This SDP attribute can be translated into Jingle as a <fingerprint/> element qualified by the 'urn:xmpp:tmp:jingle:apps:dtls:0' namespace, as shown below.

<fingerprint xmlns='urn:xmpp:tmp:jingle:apps:dtls:0' hash='hash-func'>fingerprint</fingerprint>
  

An example follows.

<fingerprint mlns='urn:xmpp:tmp:jingle:apps:dtls:0' hash='sha-256'>
  02:1A:CC:54:27:AB:EB:9C:53:3F:3E:4B:65:2E:7D:46:3F:54:42:CD:54:F1:7A:03:A2:7D:F9:B0:7F:46:19:B2
</fingerprint>
  

Note: since DTLS can be used to protect non-RTP sessions like SCTP including the fingerprint in the <encryption/> element defined in Jingle RTP Sessions [5] was deemed inappropriate. Also, the <encryption/> element defined there only applies to the encryption of the RTP data part, whereas DTLS (and DTLS-SRTP) protects the whole message.

If the Jingle initiator wishes to use DTLS-SRTP, it includes the <fingerprint/> element in its session invitation. If the initiator requires the use of DTLS, the <fingerprint/> element MUST include a 'required' attribute whose logical value is TRUE and whose lexical value is "true" or "1" [6], where this attribute defaults to a logical value of FALSE (i.e., a lexical value of "false" or "0").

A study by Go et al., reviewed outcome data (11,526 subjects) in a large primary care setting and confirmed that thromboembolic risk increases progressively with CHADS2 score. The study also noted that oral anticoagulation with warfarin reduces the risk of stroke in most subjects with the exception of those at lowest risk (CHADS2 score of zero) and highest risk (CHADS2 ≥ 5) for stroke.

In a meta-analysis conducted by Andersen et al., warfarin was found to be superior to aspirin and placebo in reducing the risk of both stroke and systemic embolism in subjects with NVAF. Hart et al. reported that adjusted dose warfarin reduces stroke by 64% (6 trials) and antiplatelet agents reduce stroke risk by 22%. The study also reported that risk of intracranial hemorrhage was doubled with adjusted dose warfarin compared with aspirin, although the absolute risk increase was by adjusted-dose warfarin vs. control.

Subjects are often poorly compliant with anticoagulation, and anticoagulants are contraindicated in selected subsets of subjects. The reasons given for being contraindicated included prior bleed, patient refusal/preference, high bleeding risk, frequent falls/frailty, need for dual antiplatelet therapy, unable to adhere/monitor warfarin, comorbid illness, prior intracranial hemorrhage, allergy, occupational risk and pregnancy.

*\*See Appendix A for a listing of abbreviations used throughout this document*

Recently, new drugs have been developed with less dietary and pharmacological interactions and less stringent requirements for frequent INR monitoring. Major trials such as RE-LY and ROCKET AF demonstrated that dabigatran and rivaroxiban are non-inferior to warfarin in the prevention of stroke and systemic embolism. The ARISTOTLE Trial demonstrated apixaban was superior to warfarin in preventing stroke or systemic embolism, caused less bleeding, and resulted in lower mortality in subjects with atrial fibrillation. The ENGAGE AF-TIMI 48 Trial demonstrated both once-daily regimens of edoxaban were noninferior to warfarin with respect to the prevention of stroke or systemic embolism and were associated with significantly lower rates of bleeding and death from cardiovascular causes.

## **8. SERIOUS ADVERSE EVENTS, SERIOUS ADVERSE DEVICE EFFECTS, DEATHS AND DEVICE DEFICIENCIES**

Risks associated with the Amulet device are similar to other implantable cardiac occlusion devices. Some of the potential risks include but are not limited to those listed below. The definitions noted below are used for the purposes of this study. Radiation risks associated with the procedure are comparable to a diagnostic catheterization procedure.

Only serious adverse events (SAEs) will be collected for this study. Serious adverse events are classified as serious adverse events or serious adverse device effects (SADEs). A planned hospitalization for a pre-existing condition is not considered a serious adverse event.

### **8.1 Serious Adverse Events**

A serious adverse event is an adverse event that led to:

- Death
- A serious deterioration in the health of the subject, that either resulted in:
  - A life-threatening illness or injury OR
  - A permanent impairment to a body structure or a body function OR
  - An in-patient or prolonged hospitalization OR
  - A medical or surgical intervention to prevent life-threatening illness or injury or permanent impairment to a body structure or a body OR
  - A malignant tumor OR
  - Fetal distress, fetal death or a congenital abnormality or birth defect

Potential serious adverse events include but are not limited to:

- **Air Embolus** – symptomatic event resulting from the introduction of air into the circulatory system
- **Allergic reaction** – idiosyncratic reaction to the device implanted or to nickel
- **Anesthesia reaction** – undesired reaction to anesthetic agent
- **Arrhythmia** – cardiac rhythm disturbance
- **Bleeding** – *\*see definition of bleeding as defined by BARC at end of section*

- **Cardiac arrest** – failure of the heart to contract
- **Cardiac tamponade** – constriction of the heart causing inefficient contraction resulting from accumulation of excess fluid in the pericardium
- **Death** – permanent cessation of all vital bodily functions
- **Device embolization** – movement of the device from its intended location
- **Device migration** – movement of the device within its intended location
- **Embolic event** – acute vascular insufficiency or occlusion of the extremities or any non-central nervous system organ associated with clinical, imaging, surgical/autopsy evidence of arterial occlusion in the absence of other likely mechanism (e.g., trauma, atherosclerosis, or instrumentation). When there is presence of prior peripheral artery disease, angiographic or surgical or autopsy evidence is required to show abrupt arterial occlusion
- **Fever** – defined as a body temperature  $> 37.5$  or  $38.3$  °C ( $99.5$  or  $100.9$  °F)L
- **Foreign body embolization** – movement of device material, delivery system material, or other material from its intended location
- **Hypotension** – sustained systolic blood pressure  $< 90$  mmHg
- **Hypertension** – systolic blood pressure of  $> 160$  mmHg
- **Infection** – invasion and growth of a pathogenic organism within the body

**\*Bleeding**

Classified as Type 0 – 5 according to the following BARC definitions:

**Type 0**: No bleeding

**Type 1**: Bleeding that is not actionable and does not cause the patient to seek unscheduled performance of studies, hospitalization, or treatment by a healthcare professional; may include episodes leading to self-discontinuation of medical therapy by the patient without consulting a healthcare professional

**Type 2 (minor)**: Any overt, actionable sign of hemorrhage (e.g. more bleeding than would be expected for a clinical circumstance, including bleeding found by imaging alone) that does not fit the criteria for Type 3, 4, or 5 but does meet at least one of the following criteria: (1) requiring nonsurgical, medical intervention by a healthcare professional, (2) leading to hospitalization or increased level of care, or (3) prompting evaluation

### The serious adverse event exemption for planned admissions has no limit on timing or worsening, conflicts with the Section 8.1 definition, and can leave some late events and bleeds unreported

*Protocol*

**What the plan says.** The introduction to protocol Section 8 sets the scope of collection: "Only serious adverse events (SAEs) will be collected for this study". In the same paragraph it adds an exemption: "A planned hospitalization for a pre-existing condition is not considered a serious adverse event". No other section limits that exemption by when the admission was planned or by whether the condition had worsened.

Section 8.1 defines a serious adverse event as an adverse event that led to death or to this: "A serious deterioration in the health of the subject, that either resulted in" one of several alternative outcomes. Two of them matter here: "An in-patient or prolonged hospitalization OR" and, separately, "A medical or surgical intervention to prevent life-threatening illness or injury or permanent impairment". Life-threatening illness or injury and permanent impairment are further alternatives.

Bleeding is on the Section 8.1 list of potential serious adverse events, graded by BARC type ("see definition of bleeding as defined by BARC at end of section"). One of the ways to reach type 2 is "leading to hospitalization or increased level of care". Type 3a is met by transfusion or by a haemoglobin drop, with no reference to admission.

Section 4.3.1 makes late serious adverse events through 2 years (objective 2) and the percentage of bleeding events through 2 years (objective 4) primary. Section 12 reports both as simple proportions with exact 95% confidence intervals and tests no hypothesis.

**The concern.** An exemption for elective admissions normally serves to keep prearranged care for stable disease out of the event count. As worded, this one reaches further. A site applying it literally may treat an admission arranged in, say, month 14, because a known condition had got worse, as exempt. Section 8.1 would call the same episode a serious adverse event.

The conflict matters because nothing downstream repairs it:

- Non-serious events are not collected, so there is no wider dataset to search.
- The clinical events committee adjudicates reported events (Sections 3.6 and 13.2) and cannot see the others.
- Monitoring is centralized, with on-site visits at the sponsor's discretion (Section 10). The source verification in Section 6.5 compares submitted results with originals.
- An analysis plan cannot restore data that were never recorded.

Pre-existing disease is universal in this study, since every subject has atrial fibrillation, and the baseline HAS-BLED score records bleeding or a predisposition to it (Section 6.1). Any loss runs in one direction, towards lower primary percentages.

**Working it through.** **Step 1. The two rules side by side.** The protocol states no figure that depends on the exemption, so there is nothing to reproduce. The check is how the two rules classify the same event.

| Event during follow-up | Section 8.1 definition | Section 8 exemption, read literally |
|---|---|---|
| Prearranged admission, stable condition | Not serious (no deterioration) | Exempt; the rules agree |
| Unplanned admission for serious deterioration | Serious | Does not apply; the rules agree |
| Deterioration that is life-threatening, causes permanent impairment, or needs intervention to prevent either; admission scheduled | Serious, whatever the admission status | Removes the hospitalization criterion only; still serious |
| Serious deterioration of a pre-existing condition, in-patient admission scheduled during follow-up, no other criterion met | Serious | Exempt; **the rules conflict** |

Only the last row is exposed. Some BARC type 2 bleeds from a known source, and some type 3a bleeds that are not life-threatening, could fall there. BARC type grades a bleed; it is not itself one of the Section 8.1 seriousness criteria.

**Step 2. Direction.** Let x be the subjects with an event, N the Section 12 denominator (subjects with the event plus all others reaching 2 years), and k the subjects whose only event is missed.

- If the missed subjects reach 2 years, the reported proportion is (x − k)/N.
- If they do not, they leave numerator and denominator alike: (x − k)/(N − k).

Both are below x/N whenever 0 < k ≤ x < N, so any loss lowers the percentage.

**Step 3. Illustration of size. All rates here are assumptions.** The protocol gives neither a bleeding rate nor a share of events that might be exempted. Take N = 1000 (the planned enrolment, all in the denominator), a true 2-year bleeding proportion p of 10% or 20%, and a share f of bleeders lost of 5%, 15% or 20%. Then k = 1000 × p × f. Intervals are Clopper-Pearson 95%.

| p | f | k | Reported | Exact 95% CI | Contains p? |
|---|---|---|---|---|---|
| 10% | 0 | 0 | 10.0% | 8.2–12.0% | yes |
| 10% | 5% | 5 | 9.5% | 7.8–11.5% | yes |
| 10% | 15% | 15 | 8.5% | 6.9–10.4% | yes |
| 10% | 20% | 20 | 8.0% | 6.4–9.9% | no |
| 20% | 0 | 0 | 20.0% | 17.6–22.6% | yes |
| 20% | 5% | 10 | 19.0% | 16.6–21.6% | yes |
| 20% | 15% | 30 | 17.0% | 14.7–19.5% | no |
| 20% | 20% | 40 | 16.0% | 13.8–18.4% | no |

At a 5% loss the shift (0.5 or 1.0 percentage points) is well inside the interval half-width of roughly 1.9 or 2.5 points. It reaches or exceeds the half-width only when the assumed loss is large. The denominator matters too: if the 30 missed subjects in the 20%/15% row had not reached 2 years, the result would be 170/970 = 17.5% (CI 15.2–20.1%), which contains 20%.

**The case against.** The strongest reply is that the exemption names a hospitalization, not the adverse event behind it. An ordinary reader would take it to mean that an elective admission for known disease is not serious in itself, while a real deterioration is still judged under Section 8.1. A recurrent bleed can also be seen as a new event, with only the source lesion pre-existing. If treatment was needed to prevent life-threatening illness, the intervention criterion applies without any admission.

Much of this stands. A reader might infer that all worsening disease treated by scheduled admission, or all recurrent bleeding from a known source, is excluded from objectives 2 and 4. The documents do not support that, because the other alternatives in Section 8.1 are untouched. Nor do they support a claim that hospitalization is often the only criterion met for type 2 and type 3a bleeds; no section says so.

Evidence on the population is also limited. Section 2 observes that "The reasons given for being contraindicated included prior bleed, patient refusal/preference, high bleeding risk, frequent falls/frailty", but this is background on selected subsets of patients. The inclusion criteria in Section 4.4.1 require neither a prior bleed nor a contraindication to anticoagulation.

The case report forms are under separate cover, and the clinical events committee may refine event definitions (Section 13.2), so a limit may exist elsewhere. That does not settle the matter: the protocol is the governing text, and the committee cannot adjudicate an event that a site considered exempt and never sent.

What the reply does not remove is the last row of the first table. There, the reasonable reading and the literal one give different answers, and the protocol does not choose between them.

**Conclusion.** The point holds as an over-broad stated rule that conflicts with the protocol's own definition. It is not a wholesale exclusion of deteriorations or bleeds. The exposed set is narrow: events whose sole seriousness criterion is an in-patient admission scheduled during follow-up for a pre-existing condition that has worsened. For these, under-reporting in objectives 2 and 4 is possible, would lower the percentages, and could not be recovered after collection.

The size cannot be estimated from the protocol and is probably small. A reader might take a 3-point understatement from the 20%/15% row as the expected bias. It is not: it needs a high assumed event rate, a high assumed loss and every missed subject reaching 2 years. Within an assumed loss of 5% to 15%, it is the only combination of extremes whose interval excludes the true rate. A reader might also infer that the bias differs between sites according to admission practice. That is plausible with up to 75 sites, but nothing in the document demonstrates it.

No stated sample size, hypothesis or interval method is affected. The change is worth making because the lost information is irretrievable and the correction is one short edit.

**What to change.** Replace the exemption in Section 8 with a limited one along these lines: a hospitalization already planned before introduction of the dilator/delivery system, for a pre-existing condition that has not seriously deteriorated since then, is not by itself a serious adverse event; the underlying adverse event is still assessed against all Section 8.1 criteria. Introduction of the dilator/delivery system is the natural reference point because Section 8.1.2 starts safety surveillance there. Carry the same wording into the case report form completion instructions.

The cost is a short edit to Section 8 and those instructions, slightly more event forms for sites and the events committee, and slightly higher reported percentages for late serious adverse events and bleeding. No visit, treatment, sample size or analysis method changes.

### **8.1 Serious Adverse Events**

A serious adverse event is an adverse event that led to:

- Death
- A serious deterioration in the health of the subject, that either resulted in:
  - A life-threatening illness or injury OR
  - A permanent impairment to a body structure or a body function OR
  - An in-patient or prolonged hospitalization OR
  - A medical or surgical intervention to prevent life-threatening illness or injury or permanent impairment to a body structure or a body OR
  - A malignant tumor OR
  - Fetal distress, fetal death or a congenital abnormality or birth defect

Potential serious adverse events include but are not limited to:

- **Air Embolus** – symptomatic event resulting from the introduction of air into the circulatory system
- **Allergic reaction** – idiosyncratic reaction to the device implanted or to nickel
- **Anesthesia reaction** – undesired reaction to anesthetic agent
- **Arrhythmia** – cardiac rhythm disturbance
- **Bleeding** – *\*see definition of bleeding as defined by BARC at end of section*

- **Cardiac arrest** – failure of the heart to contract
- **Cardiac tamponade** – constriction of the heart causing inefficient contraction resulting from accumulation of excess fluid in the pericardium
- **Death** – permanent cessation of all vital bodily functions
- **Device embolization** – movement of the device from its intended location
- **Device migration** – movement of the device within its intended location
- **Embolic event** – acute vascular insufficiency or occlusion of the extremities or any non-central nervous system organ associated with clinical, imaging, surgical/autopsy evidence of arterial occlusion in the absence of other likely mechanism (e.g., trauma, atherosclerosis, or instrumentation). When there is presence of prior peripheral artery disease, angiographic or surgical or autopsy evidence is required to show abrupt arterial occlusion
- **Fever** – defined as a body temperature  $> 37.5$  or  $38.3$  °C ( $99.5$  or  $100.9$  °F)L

Example 1. Initiator sends session invitation with DTLS fingerprint

<iq from='romeo@montague.lit/orchard'
    id='uz61v4m4'
    to='juliet@capulet.lit/balcony'
    type='set'>
  <jingle xmlns='urn:xmpp:jingle:1'
          action='session-initiate'
          initiator='romeo@montague.lit/orchard'
          sid='a73sjjvkla37jfea'>
    <content creator='initiator' name='voice'>
      <description xmlns='urn:xmpp:jingle:apps:rtp:1' media='audio'>
        <payload-type id='96' name='speex' clockrate='16000'/>
        <payload-type id='97' name='speex' clockrate='8000'/>
        <payload-type id='18' name='G729'/>
        <payload-type id='103' name='L16' clockrate='16000' channels='2'/>
        <payload-type id='98' name='x-ISAC' clockrate='8000'/>
      </description>
      <transport xmlns='urn:xmpp:jingle:transports:ice-udp:1'
                 pwd='asd88fgpdd777uzjYhagZg'
                 ufrag='8hhy'>
	<fingerprint xmlns='urn:xmpp:tmp:jingle:apps:dtls:0' hash='sha-256' required='true'>